[show abstract][hide abstract] ABSTRACT: To investigate the psychological impact of prostate biopsy, including relationships between physical biopsy-related symptoms and anxiety and depression.
A prospective cohort of 1,147 men, nested within the Prostate Testing for Cancer and Treatment trial and recommended to receive prostate biopsy, completed questionnaires assessing physical and psychological harms after biopsy in the Prostate Biopsy Effects study. Psychological impact was measured using the Hospital Anxiety and Depression Scale, and scores were compared according to experiences of biopsy-related symptoms at biopsy, and at 7 and 35 days afterward, and in relation to biopsy results.
A total of 1,144 men (99.7%) returned questionnaires at biopsy, with 1,090 (95.0%) and 1,016 (88.6%) responding at 7 and 35 days postbiopsy. Most men experienced biopsy-related symptoms as no problem or a minor problem, and overall levels of anxiety and depression were low and similar to normative levels. Of men receiving a negative biopsy result (n = 471), anxiety was greater in those experiencing problematic biopsy-related symptoms compared with those experiencing nonproblematic symptoms at 7 days for the following symptoms: pain (P < .001), shivers, (P = .020), hematuria (P < .001), hematochezia (P < .001), and hemoejaculate (P < .001). Anxiety was reduced, although symptoms were not, after 35 days. Overall levels of anxiety were low across all time points except at the 35-day assessment among men who had received a cancer diagnosis.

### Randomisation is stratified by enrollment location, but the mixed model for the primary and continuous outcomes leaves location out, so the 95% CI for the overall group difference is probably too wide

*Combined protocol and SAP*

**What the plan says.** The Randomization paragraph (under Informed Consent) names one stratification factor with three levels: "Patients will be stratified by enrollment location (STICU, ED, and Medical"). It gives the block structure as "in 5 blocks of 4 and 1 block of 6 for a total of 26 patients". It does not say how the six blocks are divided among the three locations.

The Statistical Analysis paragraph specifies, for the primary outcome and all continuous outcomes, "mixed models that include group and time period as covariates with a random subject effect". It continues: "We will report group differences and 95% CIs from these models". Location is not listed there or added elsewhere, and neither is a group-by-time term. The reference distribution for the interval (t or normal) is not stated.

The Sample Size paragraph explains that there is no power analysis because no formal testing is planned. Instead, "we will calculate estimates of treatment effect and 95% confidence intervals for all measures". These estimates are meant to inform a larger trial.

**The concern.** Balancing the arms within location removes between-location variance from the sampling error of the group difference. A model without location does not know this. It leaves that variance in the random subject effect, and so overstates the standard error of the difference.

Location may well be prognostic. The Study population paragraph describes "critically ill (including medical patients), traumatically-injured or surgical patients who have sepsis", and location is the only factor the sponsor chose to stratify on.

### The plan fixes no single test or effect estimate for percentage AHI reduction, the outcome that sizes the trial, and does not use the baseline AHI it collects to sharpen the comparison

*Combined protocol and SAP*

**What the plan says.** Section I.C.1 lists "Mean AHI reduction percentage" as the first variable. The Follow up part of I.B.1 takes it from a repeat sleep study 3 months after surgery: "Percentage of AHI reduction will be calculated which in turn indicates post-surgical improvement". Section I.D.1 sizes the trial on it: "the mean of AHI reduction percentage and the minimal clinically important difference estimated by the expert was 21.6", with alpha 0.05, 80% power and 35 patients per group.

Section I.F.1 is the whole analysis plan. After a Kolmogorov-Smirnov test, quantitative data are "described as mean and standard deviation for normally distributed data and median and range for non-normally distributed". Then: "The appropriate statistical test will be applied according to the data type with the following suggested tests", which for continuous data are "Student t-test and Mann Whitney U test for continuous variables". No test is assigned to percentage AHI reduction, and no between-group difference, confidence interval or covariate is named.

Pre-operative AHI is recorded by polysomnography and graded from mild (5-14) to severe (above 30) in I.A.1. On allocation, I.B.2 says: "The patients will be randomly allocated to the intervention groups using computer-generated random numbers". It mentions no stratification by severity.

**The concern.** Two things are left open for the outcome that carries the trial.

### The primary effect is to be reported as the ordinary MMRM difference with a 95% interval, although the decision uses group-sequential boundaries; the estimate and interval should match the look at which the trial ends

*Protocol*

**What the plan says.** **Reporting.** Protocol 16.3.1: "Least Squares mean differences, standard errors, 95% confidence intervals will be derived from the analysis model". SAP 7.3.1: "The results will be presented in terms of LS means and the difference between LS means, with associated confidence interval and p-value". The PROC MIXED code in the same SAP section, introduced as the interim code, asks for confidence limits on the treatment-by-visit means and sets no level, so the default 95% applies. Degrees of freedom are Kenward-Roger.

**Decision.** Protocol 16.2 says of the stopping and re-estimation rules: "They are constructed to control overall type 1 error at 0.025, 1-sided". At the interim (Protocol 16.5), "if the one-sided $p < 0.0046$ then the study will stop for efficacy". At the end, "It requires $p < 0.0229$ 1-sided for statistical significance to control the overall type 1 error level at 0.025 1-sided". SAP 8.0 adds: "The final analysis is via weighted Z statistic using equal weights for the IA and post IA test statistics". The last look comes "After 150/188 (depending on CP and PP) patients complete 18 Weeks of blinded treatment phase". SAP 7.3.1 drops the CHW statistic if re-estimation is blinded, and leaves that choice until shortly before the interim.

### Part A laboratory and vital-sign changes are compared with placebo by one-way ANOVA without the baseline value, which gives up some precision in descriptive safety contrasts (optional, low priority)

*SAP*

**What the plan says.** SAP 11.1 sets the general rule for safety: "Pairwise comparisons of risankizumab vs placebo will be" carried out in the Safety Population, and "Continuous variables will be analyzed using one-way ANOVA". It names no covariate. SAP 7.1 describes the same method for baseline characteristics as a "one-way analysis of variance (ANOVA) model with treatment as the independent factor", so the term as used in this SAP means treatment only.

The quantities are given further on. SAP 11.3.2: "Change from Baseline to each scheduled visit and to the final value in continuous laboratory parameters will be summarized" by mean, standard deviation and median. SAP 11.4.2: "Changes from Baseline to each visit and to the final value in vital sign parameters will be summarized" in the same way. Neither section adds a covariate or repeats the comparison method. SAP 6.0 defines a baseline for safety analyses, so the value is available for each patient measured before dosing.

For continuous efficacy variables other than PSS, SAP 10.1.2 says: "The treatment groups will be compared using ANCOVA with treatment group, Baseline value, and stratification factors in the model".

Problematic postbiopsy symptoms can lead to increased anxiety, distinct from distress related to diagnosis of prostate cancer. Men and doctors need to consider these additional potential harms of biopsy when deciding whether to initiate prostate-specific antigen testing.
Journal of Clinical Oncology 10/2013; · 18.04 Impact Factor
[show abstract][hide abstract] ABSTRACT: Good clinical practice (GCP) guidelines emphasize trial site monitoring, although the implementation is unspecified and evidence for benefit is sparse. We aimed to develop a site monitoring process using peer reviewers to improve staff training, site performance, data collection, and GCP compliance.
The Peer Review Intervention for Monitoring and Evaluating sites (PRIME) team observed and gave feedback on trial recruitment and follow-up appointments, held staff meetings, and examined documentation during annual 2-day site visits. The intervention was evaluated in the ProtecT trial, a UK randomized controlled trial of localized prostate cancer treatments (ISRCTN20141297). The ProtecT coordinator and senior nurses conducted three monitoring rounds at eight sites (2004-2007). The process evaluation used PRIME report findings, trial databases, resource use, and a site nurse survey.
Adverse findings decreased across all sites from 44 in round 1 to 19 in round 3. Most findings related to protocol adherence or site organizational issues, including improvements in eligibility criteria application and data collection. Staff found site monitoring acceptable and made changes after reviews.
The PRIME process used observation by peer reviewers to improve protocol adherence and train site staff, which increased trial performance and consistency.
Journal of clinical epidemiology 01/2011; 64(6):628-36. · 2.96 Impact Factor